More than 50 recommendations in the areas of farm water use and field/equipment sanitation have been accepted by members of the California Leafy Greens Marketing Agreement (LGMA). The action comes after 2019 outbreaks of E-coli-contaminated romaine lettuce.
Although many of the changes strengthen existing language or provide additional guidance and direction for leafy greens food safety, several substantive changes were approved by the LGMA Board says CEO Scott Horsfall. They include:
- Adoption of new requirements that ensure the safety of water used during overhead application of pesticides and crop protection materials. This update is similar to changes approved by the LGMA last year requiring that any water from open sources – such as a canal or reservoir -- applied via overhead application must be treated to eliminate pathogens during the previous 21 days before harvest.
- Approved enhancements to monitoring requirements for water used in farming leafy greens to ensure that regular water quality tests are conducted and that samples are collected throughout the irrigation systems used in leafy greens fields.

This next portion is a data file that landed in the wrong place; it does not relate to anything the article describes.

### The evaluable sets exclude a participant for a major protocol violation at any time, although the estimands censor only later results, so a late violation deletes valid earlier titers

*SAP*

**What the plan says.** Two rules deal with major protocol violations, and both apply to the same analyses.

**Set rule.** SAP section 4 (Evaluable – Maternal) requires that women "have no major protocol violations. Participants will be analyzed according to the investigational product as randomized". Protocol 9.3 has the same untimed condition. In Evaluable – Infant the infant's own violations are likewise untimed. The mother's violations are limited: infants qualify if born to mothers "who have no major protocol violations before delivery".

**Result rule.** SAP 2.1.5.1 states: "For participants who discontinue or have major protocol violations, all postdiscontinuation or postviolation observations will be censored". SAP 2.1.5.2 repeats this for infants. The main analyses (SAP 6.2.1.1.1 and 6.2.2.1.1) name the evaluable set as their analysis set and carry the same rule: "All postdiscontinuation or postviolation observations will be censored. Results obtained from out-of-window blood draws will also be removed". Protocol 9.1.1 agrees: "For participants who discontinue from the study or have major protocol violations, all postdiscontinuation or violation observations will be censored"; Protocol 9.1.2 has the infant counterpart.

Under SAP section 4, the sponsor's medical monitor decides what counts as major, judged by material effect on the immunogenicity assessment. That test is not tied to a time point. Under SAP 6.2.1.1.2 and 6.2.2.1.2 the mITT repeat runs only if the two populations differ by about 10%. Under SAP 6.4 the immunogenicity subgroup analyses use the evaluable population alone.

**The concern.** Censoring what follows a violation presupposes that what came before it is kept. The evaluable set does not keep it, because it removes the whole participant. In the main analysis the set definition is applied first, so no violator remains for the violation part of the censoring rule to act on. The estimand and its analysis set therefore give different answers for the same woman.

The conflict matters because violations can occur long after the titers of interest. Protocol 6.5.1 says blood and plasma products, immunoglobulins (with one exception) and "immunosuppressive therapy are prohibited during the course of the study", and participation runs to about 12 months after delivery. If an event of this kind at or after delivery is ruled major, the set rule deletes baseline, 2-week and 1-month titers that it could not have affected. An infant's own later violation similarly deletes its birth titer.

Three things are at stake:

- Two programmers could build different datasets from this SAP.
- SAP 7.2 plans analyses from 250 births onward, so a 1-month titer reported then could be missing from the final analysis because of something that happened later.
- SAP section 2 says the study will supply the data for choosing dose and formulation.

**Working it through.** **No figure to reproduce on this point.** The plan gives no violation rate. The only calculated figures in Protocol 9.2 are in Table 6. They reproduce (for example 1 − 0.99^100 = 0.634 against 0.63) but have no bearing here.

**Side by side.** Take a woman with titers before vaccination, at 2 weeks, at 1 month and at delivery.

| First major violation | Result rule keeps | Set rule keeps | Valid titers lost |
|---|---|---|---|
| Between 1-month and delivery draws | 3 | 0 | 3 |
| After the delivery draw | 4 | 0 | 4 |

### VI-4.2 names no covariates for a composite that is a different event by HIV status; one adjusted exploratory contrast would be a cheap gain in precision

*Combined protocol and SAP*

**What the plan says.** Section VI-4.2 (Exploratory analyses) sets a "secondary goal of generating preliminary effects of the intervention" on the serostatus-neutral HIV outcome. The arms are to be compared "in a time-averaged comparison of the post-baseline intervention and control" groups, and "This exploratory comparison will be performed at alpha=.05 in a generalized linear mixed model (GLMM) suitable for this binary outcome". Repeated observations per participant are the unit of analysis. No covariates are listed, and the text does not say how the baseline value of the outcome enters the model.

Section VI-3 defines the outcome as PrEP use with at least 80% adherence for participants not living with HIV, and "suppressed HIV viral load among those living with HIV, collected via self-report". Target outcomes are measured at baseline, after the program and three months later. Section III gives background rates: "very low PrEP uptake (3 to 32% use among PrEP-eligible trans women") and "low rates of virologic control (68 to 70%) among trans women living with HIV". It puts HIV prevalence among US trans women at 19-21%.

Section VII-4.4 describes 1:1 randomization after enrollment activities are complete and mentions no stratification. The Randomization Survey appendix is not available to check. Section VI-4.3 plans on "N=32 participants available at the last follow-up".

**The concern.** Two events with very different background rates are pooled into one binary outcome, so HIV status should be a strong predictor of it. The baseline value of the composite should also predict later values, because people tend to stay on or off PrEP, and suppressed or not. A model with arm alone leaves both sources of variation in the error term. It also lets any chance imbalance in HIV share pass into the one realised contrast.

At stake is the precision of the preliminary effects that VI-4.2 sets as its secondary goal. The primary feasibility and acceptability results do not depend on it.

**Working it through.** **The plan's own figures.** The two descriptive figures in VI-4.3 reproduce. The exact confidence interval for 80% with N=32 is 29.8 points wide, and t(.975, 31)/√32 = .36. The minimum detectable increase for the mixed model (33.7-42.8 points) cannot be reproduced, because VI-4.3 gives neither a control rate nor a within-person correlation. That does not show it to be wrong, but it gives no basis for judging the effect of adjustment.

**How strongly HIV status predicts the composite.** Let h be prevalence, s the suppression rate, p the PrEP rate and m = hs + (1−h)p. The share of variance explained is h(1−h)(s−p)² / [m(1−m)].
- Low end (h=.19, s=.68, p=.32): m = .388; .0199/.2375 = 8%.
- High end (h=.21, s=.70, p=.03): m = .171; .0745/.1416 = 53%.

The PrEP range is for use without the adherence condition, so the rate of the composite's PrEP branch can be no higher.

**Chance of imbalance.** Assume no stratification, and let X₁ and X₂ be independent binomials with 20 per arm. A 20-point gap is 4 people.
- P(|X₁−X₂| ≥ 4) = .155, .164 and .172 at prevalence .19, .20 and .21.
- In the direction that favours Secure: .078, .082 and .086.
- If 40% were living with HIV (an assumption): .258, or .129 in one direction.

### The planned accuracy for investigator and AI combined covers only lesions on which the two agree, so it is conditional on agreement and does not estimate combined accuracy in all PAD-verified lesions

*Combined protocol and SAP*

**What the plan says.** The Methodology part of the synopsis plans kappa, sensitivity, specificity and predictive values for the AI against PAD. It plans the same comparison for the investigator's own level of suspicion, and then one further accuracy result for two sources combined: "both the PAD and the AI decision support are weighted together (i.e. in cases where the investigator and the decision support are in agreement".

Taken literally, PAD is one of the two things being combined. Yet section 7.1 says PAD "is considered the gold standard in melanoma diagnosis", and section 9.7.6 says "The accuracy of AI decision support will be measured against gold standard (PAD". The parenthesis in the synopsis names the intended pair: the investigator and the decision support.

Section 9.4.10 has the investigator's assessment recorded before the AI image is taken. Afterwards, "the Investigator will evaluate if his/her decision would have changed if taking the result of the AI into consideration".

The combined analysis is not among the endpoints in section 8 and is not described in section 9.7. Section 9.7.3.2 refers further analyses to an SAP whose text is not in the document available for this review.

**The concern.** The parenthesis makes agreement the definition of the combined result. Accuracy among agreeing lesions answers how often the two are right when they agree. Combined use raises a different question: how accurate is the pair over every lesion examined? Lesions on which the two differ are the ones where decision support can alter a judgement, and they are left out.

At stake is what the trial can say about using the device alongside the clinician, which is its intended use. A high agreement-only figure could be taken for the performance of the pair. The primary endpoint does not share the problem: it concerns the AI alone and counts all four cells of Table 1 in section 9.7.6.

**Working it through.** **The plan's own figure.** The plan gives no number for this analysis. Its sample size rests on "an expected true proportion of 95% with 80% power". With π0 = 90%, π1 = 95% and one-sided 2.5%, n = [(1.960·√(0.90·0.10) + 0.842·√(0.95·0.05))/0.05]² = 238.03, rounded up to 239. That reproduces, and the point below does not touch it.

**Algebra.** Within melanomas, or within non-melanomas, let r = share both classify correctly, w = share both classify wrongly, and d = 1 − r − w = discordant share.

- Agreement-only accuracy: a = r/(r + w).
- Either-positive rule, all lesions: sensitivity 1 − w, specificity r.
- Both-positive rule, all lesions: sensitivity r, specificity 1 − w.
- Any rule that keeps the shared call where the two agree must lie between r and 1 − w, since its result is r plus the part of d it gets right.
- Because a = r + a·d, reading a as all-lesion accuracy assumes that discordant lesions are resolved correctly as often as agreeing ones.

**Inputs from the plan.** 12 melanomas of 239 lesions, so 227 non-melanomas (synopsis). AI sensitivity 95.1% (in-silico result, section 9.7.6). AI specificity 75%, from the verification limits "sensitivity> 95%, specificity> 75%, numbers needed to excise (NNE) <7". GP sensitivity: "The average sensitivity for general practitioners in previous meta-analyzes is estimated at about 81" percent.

- Added language to minimize the risk of water applied via furrow irrigation from coming into contact with any edible portion of the leafy greens plant.
- Updated best practices for cleaning harvest equipment, containers, tools and bathroom facilities in and near leafy greens fields.
- New language designed to prevent the cut end of leafy greens product from coming into contact with the ground during harvest.
Similar changes were also adopted by the Arizona LGMA. Together, these two states produce about 90 per cent of the leafy greens in the United States. More updates are expected as subcommittees report on soil amendments/inputs and adjacent land.
Source: California Leafy Greens Agreement August 24, 2020 news release